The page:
by Newt Gingrich
As a Republican who began his volunteer activities in Georgia in the 1960 Richard Nixon-Henry Lodge campaign (I was in high school and there was such a small Georgia GOP that everyone was welcome) I think it is necessary to have the courage to face the depth and scale of yesterday’s disaster in Georgia.
Many Republicans will try to avoid the scale of Tuesday’s defeat, but that would be an enormous mistake.
Everything we said about how important this runoff was (the most consequential in history) and the impact of losing it (a profound shift in power from Republicans to Chuck Schumer and the Senate Democrats) was true.
This vital runoff has now been lost. There is still some clinging to hope for Sen. David Perdue, but as I write virtually all of the uncounted votes come from Democratic areas.
This double victory will be an enormous morale boost – and a real increase in power for the Washington Democrats.
So, what lessons must we learn from this disaster of the first order?
We should look at the series of often unrelated events and activities which made a Republican victory much more difficult.
First, the remarkable job Stacey Abrams has done in building a powerful first-class voting machine in Georgia (making herself the most likely next governor). She has spent two full years raising money nationally and building an organization that can turn out the vote on an unprecedented scale. She was a major factor in carrying Georgia for Biden and in electing the two Democrats in the runoff. By force of personality and a lot of hard work, she is becoming a major player. Republicans must study her and what she has achieved and figure out how to overmatch it.
Then there is the polarization of Americans into pro- and anti-Trump. It has such intensity that what would have normally been powerful attacks against Jon Ossoff and Raphael Warnock were simply ignored or shrugged off by their polarized supporters. I was really surprised at how little impact descriptions of Warnock’s radicalism had on voters who normally would have been appalled at some of his positions. Because of polarization they had picked their team and they resented rather than listened to negative information about their side. It eliminated most of the argumentative side of campaigning and reduced the opportunity to have a campaign dialogue.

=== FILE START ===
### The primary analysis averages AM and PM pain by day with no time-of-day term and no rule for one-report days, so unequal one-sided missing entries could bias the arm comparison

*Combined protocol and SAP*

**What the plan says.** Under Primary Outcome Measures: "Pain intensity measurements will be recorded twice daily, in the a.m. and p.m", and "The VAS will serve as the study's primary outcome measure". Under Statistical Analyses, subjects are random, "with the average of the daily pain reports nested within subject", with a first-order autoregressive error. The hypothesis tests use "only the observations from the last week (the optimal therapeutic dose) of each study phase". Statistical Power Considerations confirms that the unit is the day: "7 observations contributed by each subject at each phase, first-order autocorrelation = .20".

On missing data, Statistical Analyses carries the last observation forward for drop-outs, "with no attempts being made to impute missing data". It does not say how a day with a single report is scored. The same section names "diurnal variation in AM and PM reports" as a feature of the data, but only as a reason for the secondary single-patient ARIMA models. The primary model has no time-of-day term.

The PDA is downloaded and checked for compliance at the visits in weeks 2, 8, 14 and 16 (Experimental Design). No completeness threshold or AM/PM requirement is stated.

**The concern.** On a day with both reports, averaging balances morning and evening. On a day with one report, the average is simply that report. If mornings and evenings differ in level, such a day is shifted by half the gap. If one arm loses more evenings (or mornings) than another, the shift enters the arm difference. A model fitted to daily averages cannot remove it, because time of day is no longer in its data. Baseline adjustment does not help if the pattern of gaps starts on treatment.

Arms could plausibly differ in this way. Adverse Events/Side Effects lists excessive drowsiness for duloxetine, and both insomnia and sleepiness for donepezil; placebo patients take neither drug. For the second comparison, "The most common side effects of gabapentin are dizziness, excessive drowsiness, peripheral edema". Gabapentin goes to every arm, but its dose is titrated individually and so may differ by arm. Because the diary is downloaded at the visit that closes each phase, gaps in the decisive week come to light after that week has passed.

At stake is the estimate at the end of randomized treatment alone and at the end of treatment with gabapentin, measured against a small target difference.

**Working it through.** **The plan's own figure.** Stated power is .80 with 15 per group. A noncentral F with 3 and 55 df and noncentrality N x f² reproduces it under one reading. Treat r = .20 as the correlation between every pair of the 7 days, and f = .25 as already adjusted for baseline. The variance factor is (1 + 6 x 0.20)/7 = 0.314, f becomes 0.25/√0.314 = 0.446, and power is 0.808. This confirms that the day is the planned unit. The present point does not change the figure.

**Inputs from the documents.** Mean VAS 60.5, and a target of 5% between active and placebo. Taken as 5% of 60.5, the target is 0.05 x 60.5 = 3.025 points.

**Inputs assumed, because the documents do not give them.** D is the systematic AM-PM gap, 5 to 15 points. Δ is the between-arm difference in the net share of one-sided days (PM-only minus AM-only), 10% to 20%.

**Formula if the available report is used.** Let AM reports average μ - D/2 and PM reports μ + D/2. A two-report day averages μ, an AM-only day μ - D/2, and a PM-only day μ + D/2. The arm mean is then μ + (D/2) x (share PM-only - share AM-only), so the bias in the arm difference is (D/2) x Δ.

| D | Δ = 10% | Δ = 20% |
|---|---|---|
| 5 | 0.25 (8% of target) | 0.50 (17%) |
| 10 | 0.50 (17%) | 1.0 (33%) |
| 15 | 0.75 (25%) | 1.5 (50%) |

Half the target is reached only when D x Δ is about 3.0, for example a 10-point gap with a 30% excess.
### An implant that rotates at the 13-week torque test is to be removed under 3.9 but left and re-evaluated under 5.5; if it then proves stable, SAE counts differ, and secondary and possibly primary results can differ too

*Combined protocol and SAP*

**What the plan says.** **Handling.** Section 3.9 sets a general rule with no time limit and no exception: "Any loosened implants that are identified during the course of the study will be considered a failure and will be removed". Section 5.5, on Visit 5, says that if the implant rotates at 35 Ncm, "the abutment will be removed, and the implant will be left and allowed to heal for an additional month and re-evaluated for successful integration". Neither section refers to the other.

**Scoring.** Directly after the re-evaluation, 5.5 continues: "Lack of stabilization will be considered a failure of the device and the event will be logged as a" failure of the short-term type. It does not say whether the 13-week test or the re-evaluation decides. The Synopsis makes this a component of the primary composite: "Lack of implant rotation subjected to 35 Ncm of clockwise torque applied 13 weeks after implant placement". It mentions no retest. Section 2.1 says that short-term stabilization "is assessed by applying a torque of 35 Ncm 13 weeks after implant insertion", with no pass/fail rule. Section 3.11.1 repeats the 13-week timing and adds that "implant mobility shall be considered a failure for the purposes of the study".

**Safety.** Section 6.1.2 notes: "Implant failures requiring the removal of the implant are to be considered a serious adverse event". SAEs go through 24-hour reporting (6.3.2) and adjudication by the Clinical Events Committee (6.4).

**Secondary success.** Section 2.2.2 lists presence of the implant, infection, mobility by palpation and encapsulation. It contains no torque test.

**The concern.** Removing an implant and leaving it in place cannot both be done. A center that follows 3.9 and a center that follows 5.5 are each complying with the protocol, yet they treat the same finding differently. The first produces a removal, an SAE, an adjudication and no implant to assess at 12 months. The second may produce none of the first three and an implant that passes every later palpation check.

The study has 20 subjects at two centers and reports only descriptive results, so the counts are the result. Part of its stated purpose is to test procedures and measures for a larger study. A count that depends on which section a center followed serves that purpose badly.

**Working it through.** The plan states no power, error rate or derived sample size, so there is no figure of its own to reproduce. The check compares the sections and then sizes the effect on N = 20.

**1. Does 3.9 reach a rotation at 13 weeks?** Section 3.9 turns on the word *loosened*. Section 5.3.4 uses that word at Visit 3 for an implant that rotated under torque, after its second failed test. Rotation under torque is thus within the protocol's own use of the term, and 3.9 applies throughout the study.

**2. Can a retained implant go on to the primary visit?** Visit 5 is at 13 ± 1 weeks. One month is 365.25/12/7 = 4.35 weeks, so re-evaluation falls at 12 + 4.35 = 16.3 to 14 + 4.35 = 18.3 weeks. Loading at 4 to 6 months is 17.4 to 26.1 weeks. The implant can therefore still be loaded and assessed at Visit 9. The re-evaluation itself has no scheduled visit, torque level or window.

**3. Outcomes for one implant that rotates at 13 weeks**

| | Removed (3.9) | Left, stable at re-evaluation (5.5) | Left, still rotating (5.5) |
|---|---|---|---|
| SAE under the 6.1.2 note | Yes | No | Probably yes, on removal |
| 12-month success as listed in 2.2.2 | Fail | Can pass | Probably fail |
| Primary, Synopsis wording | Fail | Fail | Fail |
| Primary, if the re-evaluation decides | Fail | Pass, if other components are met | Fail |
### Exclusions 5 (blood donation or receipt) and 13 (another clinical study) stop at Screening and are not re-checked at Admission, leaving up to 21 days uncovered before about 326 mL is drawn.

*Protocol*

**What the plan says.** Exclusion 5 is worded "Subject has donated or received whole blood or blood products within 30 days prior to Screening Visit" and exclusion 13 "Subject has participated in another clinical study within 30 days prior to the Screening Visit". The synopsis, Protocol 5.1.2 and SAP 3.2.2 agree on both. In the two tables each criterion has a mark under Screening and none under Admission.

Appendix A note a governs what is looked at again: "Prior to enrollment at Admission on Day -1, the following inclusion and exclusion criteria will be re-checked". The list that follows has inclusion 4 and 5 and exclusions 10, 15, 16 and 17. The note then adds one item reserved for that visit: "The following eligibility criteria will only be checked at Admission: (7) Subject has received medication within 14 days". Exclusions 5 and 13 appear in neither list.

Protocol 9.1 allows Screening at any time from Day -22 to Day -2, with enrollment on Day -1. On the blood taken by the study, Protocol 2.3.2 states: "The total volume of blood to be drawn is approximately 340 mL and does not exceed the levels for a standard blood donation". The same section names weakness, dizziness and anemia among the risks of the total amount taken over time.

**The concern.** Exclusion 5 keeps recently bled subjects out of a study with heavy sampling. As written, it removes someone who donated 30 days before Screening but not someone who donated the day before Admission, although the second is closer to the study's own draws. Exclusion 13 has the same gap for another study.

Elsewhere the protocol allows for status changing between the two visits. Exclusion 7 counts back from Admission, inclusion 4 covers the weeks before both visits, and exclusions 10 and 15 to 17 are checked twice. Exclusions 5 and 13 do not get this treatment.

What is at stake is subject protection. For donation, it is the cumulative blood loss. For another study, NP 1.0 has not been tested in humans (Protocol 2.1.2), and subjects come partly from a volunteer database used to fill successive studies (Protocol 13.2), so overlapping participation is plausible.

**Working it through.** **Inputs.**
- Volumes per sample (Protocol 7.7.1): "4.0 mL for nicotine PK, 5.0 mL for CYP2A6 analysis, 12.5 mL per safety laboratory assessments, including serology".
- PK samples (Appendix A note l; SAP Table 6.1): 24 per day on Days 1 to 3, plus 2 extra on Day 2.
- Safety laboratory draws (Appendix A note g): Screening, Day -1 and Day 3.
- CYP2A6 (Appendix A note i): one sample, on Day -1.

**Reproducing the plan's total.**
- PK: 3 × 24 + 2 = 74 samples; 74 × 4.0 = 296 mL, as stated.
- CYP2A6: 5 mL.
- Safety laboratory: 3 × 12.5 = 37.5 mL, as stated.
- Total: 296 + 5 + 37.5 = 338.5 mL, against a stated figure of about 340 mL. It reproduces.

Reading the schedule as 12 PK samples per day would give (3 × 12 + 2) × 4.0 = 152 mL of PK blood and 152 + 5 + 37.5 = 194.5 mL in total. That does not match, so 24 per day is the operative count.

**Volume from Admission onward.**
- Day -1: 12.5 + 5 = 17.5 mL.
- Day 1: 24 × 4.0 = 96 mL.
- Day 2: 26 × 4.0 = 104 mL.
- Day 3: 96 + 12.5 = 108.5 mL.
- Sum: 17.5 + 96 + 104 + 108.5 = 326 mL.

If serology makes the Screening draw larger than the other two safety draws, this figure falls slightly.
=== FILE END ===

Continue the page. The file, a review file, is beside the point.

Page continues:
The civil war between Gov. Brian Kemp and Secretary of State Brad Raffensperger and the rest of the Republican Party, including President Trump, clearly had a distracting impact. President Trump’s hour-long argument with Raffensperger further weakened enthusiasm as people couldn’t figure out what was going on or who to believe. This runoff was so vital that everything should have been subordinated to winning it. This clearly was not done. The bitterness on both sides of the Kemp-Raffensperger vs Trump fight further weakened the GOP at a crucial moment. Perhaps the most devastating blow was the idiotic push for Republicans to boycott the election.
The failure of President Trump and Sen. Mitch McConnell to coordinate what they would do on the $2,000-per-person stimulus proposal disappointed Trump populist voters and left Sens. Perdue and Loeffler in difficult positions. I warned at the time that trying clever parliamentary maneuvers would simply fail to satisfy the Republican base. As public policy the $2,000-per-person grant is a bad idea. However, as political policy in the most important runoff in American history, once President Trump staked out a pro-$2,000 policy, the Senate GOP should have voted on it and given Sens. Loeffler and Perdue a chance to prove to economic populists that they were on their side.
Further, there was a failure to follow up on President Trump’s success with Latino voters and win the same share for the two senators (this would almost have been enough of a difference to decide the election). In November, President Trump got a higher percentage of minority votes than any Republican in 60 years. The Georgia GOP should have spent far more resources on the Latino and Asian American votes. This opportunity would have included highlighting the election of the largest number of Republican women and minority House members in history.
The decision by the Loeffler and Perdue campaigns to run almost entirely negative ads was a mistake. (The complaints I received about the ads from many pro-Republican sources was a warning that something was not working). As my daughter, Jackie Cushman, said, it gave the appearance that Perdue and Loeffler weren’t running for anything but only against their opponents. This isn’t a great position for any campaign – especially incumbents. Meanwhile, the Democrats had some positive ads designed to communicate warm caring personalities. All too many of our consultants have grown stale and only want to repeat things that used to work. I have heard from several people in Georgia who said the campaign-runners simply wouldn’t hear suggestions to try different, more positive messages.
Finally, there is the failure to address or clean up the allegations of a corrupt election process which arose from the Nov. 3 vote. This failure is the most amazing thing I have seen in six decades of Republican politics. Despite serious concerns from many Georgians, Gov. Kemp and Secretary of State Raffensperger took the position that everything was fine – or simply unfixable. This did nothing to increase public trust or credibility.
This is a brief introduction to what should be a much longer and more detailed inquest. These two races were winnable. But all too many of the participants, supporters, and major players had agendas that put the GOP victory at risk. The result is a nightmare from which we will spend years recovering.
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